Stephen A Mabon

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It is possible to monitor the movement of transgenes by tagging them with green fluorescent protein (GFP). In order to develop a model to study transgene flow, canola (Brassica napus cv Westar) was transformed with two GFP constructs, mGFP5er (GFP only) and pSAM 12 [GFP linked to a synthetic Bacillus thuringiensis (Bt) cry1Ac endotoxin gene]. Transformed(More)
The use of transgenic crops has generated concerns about transgene movement to unintended hosts and the associated ecological consequences. Moreover, the in-field monitoring of transgene expression is of practical concern (e.g., the underexpression of an herbicide tolerance gene in crop plants that are due to be sprayed with herbicide). A solution to these(More)
Green fluorescent protein (GFP) is increasingly being used in plant biology from the cellular level to whole plant level. At the cellular level, GFP is being used as an in vivo reporter to assess frequency of transient and stable transformation. GFP has also proven to be an invaluable tool in monitoring trafficking and subcellular localization of protein.(More)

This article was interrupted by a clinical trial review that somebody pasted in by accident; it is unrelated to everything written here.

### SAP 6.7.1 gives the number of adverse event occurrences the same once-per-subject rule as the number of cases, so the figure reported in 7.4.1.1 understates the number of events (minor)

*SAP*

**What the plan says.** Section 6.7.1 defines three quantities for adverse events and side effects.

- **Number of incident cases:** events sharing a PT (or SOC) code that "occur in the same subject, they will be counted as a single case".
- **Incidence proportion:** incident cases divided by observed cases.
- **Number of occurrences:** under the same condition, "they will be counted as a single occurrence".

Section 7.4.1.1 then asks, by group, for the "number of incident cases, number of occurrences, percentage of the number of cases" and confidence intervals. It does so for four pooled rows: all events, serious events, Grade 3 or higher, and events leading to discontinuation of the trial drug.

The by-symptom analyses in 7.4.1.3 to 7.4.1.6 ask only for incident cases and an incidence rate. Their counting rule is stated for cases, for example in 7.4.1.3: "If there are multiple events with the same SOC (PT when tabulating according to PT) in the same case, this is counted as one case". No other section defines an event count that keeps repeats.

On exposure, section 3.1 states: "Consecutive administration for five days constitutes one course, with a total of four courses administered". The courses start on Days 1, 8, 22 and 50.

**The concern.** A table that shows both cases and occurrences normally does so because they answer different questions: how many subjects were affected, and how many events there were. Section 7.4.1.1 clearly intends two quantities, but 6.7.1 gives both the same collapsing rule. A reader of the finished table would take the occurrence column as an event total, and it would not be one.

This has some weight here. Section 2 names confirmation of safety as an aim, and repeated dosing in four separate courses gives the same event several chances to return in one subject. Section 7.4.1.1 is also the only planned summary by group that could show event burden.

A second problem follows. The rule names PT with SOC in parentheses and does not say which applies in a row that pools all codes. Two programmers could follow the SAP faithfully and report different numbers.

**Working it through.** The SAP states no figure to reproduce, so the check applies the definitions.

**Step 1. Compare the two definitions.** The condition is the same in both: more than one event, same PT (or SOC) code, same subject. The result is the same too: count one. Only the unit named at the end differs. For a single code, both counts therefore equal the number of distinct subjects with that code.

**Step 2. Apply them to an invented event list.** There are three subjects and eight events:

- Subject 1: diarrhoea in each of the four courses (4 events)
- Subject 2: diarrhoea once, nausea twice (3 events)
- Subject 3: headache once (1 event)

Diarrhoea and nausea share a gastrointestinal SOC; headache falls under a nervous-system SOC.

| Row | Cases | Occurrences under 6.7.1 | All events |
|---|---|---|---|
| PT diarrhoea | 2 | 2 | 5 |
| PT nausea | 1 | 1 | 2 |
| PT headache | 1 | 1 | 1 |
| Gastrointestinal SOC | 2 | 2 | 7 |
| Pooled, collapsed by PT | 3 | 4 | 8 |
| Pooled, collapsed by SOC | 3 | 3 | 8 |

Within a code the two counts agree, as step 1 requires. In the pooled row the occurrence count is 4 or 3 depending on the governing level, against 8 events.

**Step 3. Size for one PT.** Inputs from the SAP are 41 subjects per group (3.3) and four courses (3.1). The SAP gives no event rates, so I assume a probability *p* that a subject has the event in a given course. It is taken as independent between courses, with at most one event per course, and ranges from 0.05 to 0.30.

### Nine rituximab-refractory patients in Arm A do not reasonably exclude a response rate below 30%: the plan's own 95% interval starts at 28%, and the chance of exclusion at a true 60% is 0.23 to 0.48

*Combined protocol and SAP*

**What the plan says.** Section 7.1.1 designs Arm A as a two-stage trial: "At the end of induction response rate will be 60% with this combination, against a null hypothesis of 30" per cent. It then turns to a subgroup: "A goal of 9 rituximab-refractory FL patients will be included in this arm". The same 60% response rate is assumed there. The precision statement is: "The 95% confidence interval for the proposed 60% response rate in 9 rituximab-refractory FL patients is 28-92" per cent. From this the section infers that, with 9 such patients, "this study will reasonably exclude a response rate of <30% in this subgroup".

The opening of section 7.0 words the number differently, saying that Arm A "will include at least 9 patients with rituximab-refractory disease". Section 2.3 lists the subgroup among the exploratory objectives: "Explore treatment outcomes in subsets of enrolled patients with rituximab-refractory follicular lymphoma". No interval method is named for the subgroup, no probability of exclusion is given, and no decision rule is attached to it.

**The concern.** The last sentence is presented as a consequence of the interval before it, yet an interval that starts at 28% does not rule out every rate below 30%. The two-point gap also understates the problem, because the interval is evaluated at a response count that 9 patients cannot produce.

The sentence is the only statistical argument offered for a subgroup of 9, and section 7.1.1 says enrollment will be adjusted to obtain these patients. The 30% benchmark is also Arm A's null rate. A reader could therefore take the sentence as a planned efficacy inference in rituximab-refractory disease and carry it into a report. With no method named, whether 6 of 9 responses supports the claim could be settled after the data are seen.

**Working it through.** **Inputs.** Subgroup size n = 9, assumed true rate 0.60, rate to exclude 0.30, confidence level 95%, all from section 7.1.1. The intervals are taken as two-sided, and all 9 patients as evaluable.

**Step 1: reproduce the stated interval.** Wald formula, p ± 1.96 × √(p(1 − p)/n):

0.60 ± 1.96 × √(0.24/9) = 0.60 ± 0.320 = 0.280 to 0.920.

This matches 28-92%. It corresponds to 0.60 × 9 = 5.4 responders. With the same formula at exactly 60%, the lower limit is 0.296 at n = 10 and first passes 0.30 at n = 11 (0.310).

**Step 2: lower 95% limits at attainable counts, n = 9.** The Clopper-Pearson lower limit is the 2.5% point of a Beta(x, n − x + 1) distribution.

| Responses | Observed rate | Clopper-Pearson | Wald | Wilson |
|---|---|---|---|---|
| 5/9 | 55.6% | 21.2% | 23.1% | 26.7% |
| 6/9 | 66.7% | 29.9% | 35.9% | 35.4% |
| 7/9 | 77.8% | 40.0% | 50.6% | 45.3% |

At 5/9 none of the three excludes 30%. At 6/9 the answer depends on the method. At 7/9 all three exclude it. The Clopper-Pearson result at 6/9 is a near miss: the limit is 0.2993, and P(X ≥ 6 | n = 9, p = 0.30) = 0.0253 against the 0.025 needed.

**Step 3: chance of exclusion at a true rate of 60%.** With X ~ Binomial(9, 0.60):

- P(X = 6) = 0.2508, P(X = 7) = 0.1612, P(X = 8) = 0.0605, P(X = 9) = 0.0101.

Alternative splicing in mammalian cells has been suggested to be largely controlled by combinatorial binding of basal splicing factors to pre-mRNA templates. This model predicts that distinct sets of pre-mRNA splicing factors are associated with alternatively spliced transcripts. However, no experimental evidence for differential recruitment of splicing(More)
We report that the cyclophilin USA-CyP is part of distinct complexes with two spliceosomal proteins and is involved in both steps of pre-mRNA splicing. The splicing factors hPrp18 and hPrp4 have a short region of homology that defines a high affinity binding site for USA-CyP in each protein. USA-CyP forms separate, stable complexes with hPrp18 and hPrp4 in(More)
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